The Foo Fighters helped bring New York back to life on Sunday night as they performed at Madison Square Garden to a crowd of more than 20,000 fully-vaccinated fans.
The band raised the roof at what was the venue’s first show in more than 460 days – with anti-vaxxers photographed outside to protest the rule stipulating that only concertgoers who’d had their vaccines could attend.
‘We’ve been waiting for this day for over a year,’ Dave Grohl said in a statement ahead of the gig. ‘And Madison Square Garden is going to feel that HARD.’
He kicked off the three-hour set with an emotional performance of ‘Times Like These’ and at times seemed in awe of the crowd singing along with him.
At one point he brought out comedian Dave Chappelle to sing a cover of Radiohead’s ‘Creep’ complete with the lyrics ‘I don’t belong here’.
The show was dedicated to Andy Pollard, the rock bands late stage manager, who passed away on June 18 after 12 years with the Foo Fighters.
James Dolan, executive chairman and CEO of MSG Entertainment, said in a statement: ‘The Garden is ready to rock. We’ve been waiting for this moment for 15 months and are excited to finally welcome a packed house of roaring, fully-vaccinated Foo Fighters fans to Madison Square Garden.’
The show came as venues across New York begin to open their doors following Gov. Andrew Cuomo’s announcement that pandemic restrictions had been lifted.
On Saturday night, New York’s Radio City Music Hall opened for the Tribeca Festival premiere of a new Dave Chappelle documentary for a full-capacity, fully-vaccinated audience.
The debut of ‘Dave Chappelle: This Time This Place’, marked the first time the hallowed midtown hall was yet again packed since closing in March 2020 – a shutdown that put a year-plus’ worth of concerts on ice for easily the longest spell since the Art Deco venue first opened in 1932.
The premiere Saturday evening, the closing night gala for the 20th Tribeca Festival, was seen as a symbolic reawakening of the arts in New York, where many of the world’s most famous stages – Carnegie Hall, Lincoln Center, Broadway theaters – remain dark.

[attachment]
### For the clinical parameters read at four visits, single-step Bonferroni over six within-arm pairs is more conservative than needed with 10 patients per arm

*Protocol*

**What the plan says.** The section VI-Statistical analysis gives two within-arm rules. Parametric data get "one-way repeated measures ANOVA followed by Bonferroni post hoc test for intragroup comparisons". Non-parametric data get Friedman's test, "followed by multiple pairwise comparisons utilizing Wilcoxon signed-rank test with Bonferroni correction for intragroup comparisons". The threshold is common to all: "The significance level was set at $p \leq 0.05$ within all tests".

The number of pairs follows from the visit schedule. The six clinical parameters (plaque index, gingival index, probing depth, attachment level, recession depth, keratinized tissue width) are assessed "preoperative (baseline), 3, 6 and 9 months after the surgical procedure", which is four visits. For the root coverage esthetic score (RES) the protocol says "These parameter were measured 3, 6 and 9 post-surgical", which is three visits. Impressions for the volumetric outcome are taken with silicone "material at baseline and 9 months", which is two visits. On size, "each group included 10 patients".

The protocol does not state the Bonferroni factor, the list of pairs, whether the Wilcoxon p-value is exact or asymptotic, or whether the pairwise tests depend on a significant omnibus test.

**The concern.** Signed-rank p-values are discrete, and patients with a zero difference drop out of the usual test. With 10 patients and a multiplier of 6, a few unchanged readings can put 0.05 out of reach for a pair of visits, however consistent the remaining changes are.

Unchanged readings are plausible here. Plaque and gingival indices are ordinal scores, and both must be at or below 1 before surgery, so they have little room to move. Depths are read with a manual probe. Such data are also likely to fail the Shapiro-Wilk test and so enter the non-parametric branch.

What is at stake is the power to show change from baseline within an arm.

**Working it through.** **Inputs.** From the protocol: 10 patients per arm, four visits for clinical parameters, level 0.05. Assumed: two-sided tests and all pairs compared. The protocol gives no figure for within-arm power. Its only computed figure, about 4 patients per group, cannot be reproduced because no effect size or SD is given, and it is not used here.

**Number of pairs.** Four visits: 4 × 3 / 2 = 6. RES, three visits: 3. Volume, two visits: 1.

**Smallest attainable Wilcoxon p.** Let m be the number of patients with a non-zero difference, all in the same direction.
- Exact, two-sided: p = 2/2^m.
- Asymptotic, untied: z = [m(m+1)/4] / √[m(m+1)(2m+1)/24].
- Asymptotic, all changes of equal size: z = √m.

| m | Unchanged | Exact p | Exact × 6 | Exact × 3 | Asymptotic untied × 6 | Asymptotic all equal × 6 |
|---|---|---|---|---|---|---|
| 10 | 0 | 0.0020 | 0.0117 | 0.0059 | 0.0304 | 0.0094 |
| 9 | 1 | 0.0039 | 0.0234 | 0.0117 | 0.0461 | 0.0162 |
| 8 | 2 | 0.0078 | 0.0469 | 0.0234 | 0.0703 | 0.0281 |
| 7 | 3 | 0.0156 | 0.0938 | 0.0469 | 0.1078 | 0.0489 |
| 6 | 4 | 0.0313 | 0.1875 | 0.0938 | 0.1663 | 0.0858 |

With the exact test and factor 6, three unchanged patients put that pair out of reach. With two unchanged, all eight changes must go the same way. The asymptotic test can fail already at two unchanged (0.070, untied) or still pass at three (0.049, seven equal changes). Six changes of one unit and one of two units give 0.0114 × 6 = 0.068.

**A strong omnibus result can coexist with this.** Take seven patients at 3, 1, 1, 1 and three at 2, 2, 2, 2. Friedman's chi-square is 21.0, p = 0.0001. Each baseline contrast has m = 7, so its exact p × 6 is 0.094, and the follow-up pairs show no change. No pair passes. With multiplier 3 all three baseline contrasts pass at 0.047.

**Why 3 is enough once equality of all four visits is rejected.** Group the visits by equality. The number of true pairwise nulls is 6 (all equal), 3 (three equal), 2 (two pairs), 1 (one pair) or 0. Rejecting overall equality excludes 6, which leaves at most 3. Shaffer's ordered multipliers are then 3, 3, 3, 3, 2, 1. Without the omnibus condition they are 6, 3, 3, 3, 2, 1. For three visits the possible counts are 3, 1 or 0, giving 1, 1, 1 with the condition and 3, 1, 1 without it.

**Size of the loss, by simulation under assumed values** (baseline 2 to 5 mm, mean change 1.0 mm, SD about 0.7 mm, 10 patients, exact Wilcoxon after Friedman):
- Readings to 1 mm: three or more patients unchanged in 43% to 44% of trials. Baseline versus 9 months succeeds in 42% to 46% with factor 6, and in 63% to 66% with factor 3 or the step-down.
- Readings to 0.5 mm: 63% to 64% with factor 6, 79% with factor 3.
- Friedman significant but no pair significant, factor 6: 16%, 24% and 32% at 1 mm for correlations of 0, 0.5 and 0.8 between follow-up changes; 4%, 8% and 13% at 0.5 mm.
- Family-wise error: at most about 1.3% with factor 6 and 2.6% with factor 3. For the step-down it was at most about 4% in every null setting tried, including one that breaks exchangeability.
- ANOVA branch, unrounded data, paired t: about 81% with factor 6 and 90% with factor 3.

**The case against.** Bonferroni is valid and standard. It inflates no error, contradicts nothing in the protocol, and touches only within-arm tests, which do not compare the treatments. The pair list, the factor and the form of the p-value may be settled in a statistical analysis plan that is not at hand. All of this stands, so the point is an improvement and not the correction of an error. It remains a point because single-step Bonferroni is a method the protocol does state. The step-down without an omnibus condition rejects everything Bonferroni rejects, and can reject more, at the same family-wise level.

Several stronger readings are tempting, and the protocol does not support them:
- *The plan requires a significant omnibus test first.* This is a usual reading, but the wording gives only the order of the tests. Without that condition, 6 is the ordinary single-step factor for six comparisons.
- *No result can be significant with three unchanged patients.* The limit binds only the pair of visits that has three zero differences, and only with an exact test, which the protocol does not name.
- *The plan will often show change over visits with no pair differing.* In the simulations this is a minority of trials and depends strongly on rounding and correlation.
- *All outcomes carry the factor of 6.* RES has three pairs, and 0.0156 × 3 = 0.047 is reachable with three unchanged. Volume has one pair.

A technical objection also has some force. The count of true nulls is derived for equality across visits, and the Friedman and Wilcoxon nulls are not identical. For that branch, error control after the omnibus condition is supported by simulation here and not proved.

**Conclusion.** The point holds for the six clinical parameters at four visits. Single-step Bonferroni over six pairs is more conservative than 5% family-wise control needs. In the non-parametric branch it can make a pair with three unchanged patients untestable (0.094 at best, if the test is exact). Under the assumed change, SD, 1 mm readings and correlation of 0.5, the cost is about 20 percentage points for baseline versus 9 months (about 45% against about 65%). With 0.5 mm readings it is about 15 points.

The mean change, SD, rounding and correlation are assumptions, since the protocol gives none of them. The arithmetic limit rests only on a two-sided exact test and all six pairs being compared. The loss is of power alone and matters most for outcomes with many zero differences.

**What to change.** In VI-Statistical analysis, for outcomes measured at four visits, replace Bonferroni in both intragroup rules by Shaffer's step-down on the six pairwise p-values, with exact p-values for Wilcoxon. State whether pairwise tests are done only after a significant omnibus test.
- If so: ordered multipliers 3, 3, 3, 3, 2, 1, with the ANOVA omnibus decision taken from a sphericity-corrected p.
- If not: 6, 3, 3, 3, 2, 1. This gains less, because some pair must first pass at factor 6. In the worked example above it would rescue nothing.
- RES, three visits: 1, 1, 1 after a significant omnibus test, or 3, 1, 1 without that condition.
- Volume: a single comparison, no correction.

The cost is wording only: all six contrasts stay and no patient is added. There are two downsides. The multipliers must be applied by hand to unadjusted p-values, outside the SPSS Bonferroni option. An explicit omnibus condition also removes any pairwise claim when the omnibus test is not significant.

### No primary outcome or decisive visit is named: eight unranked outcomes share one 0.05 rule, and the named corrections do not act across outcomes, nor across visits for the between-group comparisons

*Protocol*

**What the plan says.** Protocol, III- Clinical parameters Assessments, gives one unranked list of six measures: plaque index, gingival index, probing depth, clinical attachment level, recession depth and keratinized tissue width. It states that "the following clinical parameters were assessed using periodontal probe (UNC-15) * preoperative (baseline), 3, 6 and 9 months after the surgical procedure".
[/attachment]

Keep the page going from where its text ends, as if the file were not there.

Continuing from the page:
The delight on music fans’ faces was plain to see as 20,000 people packed into New York’s Madison Square Garden on Sunday to see the Foo Fighters – NYC’s first concert since lifting its COVID-19 restrictions
Foo Fighters’ front man Dave Grohl (center) and guitarists Nade Mendel (left) and Pat Smear (right) were greeted by rapturous applause
The rock band played to a sold-out crowd, with everyone in attendance required to show proof of vaccination to enter
The vaccinated guests-only rule meant that concertgoers did not have to wear masks at Sunday’s concert
Masks weren’t required inside Radio City but proof of vaccination was.
In announcing the event in May, New York Gov. Andrew Cuomo said it would ‘go a long way towards bringing back this state, overall.’
Foo Fighters first headlined a sold-out Garden in February 2008 on their ‘Echoes, Silence, Patience & Grace’ tour, returning to rock the venue for another sell-out show in November 2011 on the ‘Wasting Light’ tour.
Most recently, the band sold-out two nights at the arena in July 2018, on their ‘Concrete and Gold’ tour.
The announcement of the June 20 MSG show follows the news of Foo Fighters’ first six U.S. dates on their ’26th Anniversary’ tour taking place later this summer.
The Foo Fighters’ globally anticipated 10th album, Medicine at Midnight, was released February 5, 2021.
The Foo Fighters are pictured ahead of their landmark NYC gig. Pictured left to right are Taylor Hawkins, Rami Jaffee, Dave Grohl, Pat Smear, Chris Shiflett and Nate Mendel
An anti-vaxxer in green is pictured yelling at a Dave Grohl lookalike outside MSG ahead of Sunday’s Foo Fighters concert
Anti-vaxxers picketed the event beforehand with placards decrying NYC’s Excelsior Pass vaccine passport
This counter-protester had her own message for concert-goers, and was seen brandishing a heart saying ‘Welcome bacl’
One anti-vaxxer was seen hectoring an NYPD officer while toting a placard about COVID-19 recovery rates
These guests showed their official CDC cards with the dates of their vaccinations to gain entry to Madison Square Garden
The small gathering of anti-vaxxers was vastly outnumbered by the 20,000 concert goers who gladly showed their proof of vaccine to get in to Sunday night’s concert